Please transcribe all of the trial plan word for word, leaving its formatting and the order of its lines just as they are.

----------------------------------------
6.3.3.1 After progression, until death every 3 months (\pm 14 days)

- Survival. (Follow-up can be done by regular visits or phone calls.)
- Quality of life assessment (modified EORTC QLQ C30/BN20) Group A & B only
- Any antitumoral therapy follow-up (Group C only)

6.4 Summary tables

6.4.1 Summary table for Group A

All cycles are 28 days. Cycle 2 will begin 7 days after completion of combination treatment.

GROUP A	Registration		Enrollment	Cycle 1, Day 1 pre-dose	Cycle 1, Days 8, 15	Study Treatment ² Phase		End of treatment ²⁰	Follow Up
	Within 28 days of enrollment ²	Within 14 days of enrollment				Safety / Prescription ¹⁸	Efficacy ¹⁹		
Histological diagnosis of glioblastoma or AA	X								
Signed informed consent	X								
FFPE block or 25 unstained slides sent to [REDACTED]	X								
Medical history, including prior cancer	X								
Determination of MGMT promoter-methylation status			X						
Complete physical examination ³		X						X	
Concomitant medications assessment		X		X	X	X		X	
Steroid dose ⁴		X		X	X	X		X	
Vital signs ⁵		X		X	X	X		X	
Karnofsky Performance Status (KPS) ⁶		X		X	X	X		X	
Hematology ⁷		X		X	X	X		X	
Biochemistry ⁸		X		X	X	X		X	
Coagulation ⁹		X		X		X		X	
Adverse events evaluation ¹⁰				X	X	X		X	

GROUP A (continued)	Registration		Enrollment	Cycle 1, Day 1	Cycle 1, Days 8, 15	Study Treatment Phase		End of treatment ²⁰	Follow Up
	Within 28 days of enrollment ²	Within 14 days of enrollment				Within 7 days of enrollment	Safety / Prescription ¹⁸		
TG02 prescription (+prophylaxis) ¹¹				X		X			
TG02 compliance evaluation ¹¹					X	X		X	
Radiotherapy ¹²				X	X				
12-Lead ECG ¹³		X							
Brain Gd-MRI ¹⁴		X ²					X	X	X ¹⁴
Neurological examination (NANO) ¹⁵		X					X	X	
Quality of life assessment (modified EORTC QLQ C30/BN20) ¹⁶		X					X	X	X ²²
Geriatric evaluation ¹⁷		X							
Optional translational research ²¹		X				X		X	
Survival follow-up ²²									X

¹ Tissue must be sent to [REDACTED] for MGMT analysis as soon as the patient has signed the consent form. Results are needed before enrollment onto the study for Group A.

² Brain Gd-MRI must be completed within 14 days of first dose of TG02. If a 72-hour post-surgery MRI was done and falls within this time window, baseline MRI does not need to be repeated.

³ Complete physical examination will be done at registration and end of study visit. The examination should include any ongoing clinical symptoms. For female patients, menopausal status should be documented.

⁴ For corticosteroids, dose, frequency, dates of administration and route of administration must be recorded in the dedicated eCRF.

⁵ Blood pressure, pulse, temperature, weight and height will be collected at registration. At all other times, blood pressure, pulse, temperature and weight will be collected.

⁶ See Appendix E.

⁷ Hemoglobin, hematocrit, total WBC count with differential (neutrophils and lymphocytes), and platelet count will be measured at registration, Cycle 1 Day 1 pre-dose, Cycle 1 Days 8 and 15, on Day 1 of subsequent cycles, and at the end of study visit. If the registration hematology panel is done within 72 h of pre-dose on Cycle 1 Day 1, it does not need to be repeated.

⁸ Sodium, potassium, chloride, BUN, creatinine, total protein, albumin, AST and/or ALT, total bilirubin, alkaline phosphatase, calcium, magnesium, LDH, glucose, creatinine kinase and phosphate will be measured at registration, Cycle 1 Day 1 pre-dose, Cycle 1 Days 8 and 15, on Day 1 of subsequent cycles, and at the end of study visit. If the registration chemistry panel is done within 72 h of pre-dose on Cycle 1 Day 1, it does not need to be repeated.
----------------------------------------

6.3.3.1 After progression, until death every 3 months (\pm 14 days)

- Survival. (Follow-up can be done by regular visits or phone calls.)
- Quality of life assessment (modified EORTC QLQ C30/BN20) Group A & B only
- Any antitumoral therapy follow-up (Group C only)

6.4 Summary tables

6.4.1 Summary table for Group A

All cycles are 28 days. Cycle 2 will begin 7 days after completion of combination treatment.

GROUP A	Registration		Enrollment	Cycle 1, Day 1 pre-dose	Cycle 1, Days 8, 15	Study Treatment ² Phase		End of treatment ²⁰	Follow Up
	Within 28 days of enrollment ²	Within 14 days of enrollment				Safety / Prescription ¹⁸	Efficacy ¹⁹		
Histological diagnosis of glioblastoma or AA	X								
Signed informed consent	X								
FFPE block or 25 unstained slides sent to [REDACTED]	X								
Medical history, including prior cancer	X								
Determination of MGMT promoter-methylation status			X						
Complete physical examination ³		X						X	
Concomitant medications assessment		X		X	X	X		X	
Steroid dose ⁴		X		X	X	X		X	
Vital signs ⁵		X		X	X	X		X	
Karnofsky Performance Status (KPS) ⁶		X		X	X	X		X	
Hematology ⁷		X		X	X	X		X	
Biochemistry ⁸		X		X	X	X		X	
Coagulation ⁹		X		X		X		X	
Adverse events evaluation ¹⁰				X	X	X		X	

GROUP A (continued)	Registration		Enrollment	Cycle 1, Day 1	Cycle 1, Days 8, 15	Study Treatment Phase		End of treatment ²⁰	Follow Up
	Within 28 days of enrollment ²	Within 14 days of enrollment				Within 7 days of enrollment	Safety / Prescription ¹⁸		
TG02 prescription (+prophylaxis) ¹¹				X		X			
TG02 compliance evaluation ¹¹					X	X		X	
Radiotherapy ¹²				X	X				
12-Lead ECG ¹³		X							
Brain Gd-MRI ¹⁴		X ²					X	X	X ¹⁴
Neurological examination (NANO) ¹⁵		X					X	X	
Quality of life assessment (modified EORTC QLQ C30/BN20) ¹⁶		X					X	X	X ²²
Geriatric evaluation ¹⁷		X							
Optional translational research ²¹		X				X		X	
Survival follow-up ²²									X

¹ Tissue must be sent to [REDACTED] for MGMT analysis as soon as the patient has signed the consent form. Results are needed before enrollment onto the study for Group A.

² Brain Gd-MRI must be completed within 14 days of first dose of TG02. If a 72-hour post-surgery MRI was done and falls within this time window, baseline MRI does not need to be repeated.

³ Complete physical examination will be done at registration and end of study visit. The examination should include any ongoing clinical symptoms. For female patients, menopausal status should be documented.

⁴ For corticosteroids, dose, frequency, dates of administration and route of administration must be recorded in the dedicated eCRF.

⁵ Blood pressure, pulse, temperature, weight and height will be collected at registration. At all other times, blood pressure, pulse, temperature and weight will be collected.

⁶ See Appendix E.

⁷ Hemoglobin, hematocrit, total WBC count with differential (neutrophils and lymphocytes), and platelet count will be measured at registration, Cycle 1 Day 1 pre-dose, Cycle 1 Days 8 and 15, on Day 1 of subsequent cycles, and at the end of study visit. If the registration hematology panel is done within 72 h of pre-dose on Cycle 1 Day 1, it does not need to be repeated.

⁸ Sodium, potassium, chloride, BUN, creatinine, total protein, albumin, AST and/or ALT, total bilirubin, alkaline phosphatase, calcium, magnesium, LDH, glucose, creatinine kinase and phosphate will be measured at registration, Cycle 1 Day 1 pre-dose, Cycle 1 Days 8 and 15, on Day 1 of subsequent cycles, and at the end of study visit. If the registration chemistry panel is done within 72 h of pre-dose on Cycle 1 Day 1, it does not need to be repeated.